That goes for studios as well, especially ones behind franchises and tentpole films that could now lose fans for failing to consider and appreciate the origins of Asian characters — and, perhaps more importantly, cause behind-the-scenes drama. “The diversity blame goes around,” Boast says, describing the aftermath of whitewashing controversies. “The studios blame the writers, the casting directors get blamed for not talking to the showrunners, and it goes around, and so it’s nice for an actor to slip into this and go, ‘Alright, I’m also going to be a part of the solution and not just the problem.’ It’s exciting for the industry.”
Adds Kim: “There’s more of a chance to do good with a project of [Hellboy‘s] scope. It could bring them a lot of positive press versus the press they’ve been getting for whitewashing some of these roles.”
After all, playing defense usually attracts more negative attention. More often than not, filmmakers apply the second coat of Hollywood whitewashing, in which they argue why it makes sense for a white actor to play the role instead of taking a closer look at the issue. Responding to accusations of whitewashing Egyptian characters in Exodus: Gods and Kings with actors like Christian Bale, director Ridley Scott told Variety, “I can’t mount a film of this budget, where I have to rely on tax rebates in Spain, and say that my lead actor is Mohammad so-and-so from such-and-such… I’m just not going to get it financed.” In an interview with Marie Claire, Johansson defended her casting in Ghost in the Shell by acknowledging the need for diversity but then emphasizing the positive aspects of the role, without intersecting the issues: She told the magazine she would “never presume to play another race of a person,” before pivoting to add that “having a franchise with a female protagonist driving it is such a rare opportunity.” Netflix’s Death Note, based on a Japanese manga, also drew controversy for casting white actor Nat Wolff as the lead, but producer Roy Lee told Buzzfeed he “could understand the criticism… if our version of Death Note was set in Japan and [featured] characters that were Japanese-named or of Japanese ancestry.” Instead, he said, their adaptation “is an interpretation of that story in a different culture, so there are going to be some obvious changes. Some people will like them, some people may not.” (The film relocated the story from Japan to Seattle, but failed to erase every Japanese aspect of the original story: It retained the character of Ryuk, a shinigami, or spirit grounded in Japanese culture, with white actor Willem Dafoe voicing the part.)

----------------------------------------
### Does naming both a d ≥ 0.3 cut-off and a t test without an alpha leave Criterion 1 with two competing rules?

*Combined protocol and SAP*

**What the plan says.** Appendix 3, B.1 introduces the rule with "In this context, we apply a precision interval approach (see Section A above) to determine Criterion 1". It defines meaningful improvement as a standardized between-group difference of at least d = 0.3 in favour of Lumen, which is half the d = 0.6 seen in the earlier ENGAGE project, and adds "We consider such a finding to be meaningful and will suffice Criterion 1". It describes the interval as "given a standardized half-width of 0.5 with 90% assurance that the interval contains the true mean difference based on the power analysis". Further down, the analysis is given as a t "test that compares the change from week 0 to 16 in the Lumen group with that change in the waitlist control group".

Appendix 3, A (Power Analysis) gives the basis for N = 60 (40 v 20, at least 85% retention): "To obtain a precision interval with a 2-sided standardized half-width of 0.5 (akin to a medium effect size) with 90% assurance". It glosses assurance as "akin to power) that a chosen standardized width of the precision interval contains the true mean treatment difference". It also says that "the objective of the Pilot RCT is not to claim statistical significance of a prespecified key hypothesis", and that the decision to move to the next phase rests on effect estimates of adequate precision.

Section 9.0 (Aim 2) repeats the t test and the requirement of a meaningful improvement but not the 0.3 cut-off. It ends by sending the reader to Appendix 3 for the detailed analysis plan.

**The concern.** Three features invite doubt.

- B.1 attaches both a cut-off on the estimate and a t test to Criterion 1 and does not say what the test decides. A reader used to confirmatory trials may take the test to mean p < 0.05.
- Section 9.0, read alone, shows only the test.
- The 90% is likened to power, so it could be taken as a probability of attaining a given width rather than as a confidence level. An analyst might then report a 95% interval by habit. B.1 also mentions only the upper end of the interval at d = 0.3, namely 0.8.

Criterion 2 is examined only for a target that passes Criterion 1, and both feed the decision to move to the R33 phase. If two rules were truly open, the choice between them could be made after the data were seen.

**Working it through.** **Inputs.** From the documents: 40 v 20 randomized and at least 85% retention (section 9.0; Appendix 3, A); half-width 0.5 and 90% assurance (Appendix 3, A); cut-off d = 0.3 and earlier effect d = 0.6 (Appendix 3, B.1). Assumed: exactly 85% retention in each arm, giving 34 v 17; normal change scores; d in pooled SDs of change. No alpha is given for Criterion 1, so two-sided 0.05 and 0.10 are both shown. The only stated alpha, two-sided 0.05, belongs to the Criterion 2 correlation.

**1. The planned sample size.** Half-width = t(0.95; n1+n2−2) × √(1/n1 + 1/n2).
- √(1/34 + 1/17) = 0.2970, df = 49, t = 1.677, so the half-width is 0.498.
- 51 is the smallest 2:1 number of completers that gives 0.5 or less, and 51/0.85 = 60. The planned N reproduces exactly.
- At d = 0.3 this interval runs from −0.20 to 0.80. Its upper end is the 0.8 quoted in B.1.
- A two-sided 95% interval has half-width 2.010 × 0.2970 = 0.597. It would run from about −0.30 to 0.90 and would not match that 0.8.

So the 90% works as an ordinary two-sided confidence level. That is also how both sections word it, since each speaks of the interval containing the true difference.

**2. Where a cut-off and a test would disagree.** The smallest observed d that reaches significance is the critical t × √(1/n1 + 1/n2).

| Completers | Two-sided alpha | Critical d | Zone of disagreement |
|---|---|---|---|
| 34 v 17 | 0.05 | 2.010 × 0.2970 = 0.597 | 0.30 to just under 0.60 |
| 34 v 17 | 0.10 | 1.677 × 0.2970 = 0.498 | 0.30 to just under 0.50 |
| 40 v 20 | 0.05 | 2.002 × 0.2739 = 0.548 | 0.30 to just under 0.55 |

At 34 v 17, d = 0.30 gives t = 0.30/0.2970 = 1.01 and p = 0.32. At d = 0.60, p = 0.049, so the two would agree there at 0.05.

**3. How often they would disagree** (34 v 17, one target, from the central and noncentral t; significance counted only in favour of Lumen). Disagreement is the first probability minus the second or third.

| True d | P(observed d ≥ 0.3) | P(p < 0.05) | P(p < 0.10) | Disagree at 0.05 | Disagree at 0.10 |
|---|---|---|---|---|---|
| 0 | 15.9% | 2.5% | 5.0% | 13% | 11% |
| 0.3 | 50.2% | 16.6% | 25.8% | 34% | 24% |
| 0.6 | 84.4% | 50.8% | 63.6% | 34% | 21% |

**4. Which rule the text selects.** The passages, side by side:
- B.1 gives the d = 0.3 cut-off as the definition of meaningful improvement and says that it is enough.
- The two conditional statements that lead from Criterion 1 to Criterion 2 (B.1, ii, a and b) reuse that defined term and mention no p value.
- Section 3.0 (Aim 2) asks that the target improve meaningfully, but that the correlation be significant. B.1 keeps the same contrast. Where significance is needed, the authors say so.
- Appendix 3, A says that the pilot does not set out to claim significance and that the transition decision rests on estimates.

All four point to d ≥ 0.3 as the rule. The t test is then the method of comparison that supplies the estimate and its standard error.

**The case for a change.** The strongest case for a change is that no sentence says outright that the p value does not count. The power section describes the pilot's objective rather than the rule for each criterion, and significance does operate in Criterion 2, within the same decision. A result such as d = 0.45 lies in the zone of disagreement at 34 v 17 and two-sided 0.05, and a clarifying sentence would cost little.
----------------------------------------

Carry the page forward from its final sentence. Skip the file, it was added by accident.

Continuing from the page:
The cycle has been a chronic one — until Skrein’s decision, that is. His move drew support from Hellboy producers Larry Gordon and Lloyd Levin, who released a joint statement saying they would commit to finding an Asian actor to tackle the role. “It was not our intent to be insensitive to issues of authenticity and ethnicity,” they said, “and we will look to recast the part with an actor more consistent with the character in the source material.”
Still, Syson points out that it’s not as if the industry suddenly realized whitewashing was an issue because of Skrein. “The majority of casting directors and filmmakers I know are aware of the kind of effort that has to be made nowadays,” she says. “As professionals, we should know what we’re doing, and we should talk these things through and not get to a point where we’re advising someone to pull out… Obviously I don’t know all the facts [with Hellboy‘s process]. Maybe they hadn’t looked [for Japanese actors] and maybe they had. But most casting directors I know, especially these days, look into diverse options.”
In the end, Skrein’s example may not have a lasting impact, because even though it seems simple enough now for an actor to decline a whitewashed role, there are often too many moving parts to building a Hollywood project. “There’s more to casting than meets the eye,” Syson says. “It’s a lot more involved. Ultimately you have to make professional opinions with the filmmakers and the style and what they want to make, which is different from the opinions of everyone scattered around the world.”
But, she adds, “If messages are coming across that are very important, I think you have to listen to it.”
Skrein certainly heard the message — and responded with one of his own that is equally loud and clear.